In this article, I’m going to cover off some of the issues around insurance and investments in light of the current Covid-Correction that is occurring.
To get you started, have a listen to this fresh podcast with ASB Senior Wealth Economist with ASB, Chris Tennent-Brown. If you have KiwiSaver or you want to know what’s going to potentially happen with interest rates, this is an important podcast to listen to.
By now, you may be spending more time with your kids, with your spouse, but not with your employer. It’s weird, it’s uncertain, and who knows when it’s going to end. Here we are though.
So here’s part two of my ‘broken-record’ summary of a hundred or so conversations had this week, between me and some of my clients, who are justifiably concerned about current events. In this article I want to cover off some common Covid-19 questions all centred around insurance and your investments such as KiwiSaver.
Will my insurance cover me during this time?
This will depend on what type of insurance cover you have and what event you feel you need to cover. Keep in mind the following:
Income protection covers you for the event of not being able to work due to illness. Income protection policies do not normally cover you for redundancy events – if in doubt, check your policy documents.
Life cover pays out if you die. Full stop. Does it matter if you get hit by a train, fall out of a plane, or accidentally fall off a cliff – no! Does it matter if you die of AIDS, Ebola, Cancer, an accident, or some random virus – no. If you’re dead, you’re dead – life cover should payout.
Travel insurance covers you for ‘unknown’ events – we’re dealing with a known event now. Contact your travel insurer if you are going away soon, assuming you can get out – you may not be covered for losses associated with this event.
Try your best to retain your insurance cover during this time, and if you’re struggling due to a job loss, get in touch with your insurance adviser or the insurance company directly. They may be able to offer some short term solutions to assist in the form of premium holidays and suspension of cover. Try your best to keep your insurance in place during this time but do what you have to do here. Before changing anything, doing a budget and cutting costs on streaming services, subscriptions, memberships etc., should all be considered as a first option.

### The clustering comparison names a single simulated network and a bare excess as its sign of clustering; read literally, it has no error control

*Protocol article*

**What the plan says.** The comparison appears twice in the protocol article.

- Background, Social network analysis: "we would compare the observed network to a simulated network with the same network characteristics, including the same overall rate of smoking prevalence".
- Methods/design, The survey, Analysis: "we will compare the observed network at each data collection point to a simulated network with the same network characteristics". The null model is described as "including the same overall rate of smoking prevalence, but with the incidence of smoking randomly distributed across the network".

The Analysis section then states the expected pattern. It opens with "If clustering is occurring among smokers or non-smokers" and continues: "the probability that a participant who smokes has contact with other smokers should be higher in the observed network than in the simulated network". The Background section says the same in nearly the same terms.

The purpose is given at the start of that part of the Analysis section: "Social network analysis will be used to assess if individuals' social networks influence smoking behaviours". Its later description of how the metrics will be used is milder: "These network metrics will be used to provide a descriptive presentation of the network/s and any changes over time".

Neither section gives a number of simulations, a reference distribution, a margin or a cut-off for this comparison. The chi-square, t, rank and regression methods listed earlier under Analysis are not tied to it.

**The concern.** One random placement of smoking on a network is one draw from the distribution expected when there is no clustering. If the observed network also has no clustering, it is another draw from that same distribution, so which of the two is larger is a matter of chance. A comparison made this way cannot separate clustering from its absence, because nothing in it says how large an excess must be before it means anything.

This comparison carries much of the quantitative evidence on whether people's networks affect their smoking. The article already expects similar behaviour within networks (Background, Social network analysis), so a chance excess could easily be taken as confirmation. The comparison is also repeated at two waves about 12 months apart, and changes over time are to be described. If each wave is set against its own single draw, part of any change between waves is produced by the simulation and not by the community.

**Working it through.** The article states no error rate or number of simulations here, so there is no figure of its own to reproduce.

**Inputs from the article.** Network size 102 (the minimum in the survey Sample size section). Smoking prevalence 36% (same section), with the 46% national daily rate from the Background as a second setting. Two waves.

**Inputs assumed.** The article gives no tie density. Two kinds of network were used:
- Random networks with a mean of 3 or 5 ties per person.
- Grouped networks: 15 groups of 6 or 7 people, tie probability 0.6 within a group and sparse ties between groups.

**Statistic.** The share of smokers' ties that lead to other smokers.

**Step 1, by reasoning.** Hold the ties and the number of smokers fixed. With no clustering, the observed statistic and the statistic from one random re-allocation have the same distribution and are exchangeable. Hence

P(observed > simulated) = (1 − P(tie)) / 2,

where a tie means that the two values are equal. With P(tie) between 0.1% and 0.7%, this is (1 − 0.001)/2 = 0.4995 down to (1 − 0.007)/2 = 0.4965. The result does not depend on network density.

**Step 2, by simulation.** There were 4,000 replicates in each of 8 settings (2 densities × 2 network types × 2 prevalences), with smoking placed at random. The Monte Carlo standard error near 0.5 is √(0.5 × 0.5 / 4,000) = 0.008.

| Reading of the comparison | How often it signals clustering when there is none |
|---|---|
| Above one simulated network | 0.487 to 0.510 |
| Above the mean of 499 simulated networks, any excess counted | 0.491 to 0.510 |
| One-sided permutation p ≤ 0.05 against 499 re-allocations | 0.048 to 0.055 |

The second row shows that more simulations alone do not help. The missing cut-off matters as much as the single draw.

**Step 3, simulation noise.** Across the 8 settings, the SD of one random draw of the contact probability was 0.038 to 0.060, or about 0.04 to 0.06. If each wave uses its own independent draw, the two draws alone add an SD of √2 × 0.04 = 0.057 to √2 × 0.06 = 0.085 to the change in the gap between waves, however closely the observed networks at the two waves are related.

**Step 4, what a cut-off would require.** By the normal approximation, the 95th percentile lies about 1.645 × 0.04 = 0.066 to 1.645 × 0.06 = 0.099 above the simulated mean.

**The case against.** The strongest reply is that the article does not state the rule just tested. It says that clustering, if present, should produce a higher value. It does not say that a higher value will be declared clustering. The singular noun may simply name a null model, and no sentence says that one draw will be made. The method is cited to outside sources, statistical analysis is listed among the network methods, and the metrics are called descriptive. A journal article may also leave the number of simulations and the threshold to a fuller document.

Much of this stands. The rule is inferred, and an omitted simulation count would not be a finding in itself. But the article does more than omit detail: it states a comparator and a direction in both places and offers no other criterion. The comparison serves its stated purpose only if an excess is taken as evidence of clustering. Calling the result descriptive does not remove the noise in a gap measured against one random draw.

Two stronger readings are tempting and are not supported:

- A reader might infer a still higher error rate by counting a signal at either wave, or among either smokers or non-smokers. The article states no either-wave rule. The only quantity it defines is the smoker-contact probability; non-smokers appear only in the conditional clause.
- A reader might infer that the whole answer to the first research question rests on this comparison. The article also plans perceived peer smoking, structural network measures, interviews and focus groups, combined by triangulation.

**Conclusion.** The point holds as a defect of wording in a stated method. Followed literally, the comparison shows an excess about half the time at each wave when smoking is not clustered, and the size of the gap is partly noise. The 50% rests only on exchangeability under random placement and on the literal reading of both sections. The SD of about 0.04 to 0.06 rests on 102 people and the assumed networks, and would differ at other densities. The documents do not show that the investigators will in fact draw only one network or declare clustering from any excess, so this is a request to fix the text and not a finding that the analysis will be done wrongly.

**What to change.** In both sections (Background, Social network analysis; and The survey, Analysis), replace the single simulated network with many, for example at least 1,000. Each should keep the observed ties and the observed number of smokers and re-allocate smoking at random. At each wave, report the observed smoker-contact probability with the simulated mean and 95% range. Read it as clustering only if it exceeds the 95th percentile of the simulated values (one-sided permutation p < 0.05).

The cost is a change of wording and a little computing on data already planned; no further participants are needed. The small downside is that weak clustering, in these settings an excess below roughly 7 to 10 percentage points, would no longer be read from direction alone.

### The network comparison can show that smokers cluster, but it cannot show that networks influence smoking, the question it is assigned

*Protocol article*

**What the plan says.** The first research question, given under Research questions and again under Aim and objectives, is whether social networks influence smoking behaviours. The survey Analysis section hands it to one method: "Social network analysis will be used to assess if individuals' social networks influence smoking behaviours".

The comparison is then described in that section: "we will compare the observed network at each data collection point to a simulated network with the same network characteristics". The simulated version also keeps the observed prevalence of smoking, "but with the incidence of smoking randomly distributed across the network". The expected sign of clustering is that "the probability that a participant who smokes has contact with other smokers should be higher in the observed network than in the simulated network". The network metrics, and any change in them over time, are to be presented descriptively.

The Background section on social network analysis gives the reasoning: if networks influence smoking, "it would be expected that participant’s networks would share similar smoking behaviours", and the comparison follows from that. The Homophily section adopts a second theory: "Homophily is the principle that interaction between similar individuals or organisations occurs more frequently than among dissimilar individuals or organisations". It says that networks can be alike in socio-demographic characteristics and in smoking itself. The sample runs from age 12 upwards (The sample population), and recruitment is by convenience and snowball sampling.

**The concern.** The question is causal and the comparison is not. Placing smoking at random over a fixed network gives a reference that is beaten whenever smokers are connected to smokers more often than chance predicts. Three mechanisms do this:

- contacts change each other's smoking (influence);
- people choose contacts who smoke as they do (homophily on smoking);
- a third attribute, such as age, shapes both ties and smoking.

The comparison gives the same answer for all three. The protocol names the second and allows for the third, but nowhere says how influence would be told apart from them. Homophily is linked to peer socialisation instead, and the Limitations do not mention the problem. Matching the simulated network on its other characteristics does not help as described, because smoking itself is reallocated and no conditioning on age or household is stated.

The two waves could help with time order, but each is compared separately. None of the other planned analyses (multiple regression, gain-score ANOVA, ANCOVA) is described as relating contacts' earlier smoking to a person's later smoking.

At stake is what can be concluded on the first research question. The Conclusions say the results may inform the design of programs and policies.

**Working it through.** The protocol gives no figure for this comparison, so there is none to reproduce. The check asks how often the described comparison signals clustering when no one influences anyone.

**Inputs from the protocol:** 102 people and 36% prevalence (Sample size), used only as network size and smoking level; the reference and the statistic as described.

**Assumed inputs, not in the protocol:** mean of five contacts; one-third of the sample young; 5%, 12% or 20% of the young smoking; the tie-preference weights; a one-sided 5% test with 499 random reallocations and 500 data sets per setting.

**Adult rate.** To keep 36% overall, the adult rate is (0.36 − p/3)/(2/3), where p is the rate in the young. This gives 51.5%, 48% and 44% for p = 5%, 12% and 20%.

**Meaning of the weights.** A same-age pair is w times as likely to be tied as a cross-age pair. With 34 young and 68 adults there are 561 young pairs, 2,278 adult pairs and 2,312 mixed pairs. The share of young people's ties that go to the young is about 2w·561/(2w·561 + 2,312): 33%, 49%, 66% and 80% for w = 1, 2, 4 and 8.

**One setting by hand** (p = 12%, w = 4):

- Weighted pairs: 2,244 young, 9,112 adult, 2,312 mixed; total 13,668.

What should I do with my KiwiSaver or other investments?
Investing is a predetermined, long term move in a consistent direction. Investing is not about buying/selling reactively – that’s what we call ‘trading’. In the long term, trading doesn’t normally pay off. The house always wins. Keep calm and carry on is the trite, but accurate, expression to use here.
Moving to a conservative fund right now with your KiwiSaver fund will ‘lock in’ paper losses. Volatility, or changes in the value of your investment, usually go hand in hand with higher returns over a long time horizon. If this is hard for you right now, think about changing your fund after this storm has passed, not in the midst of it. This is happening now, so be brave, hang on for dear life, and invest according to the outcome you’re trying to achieve.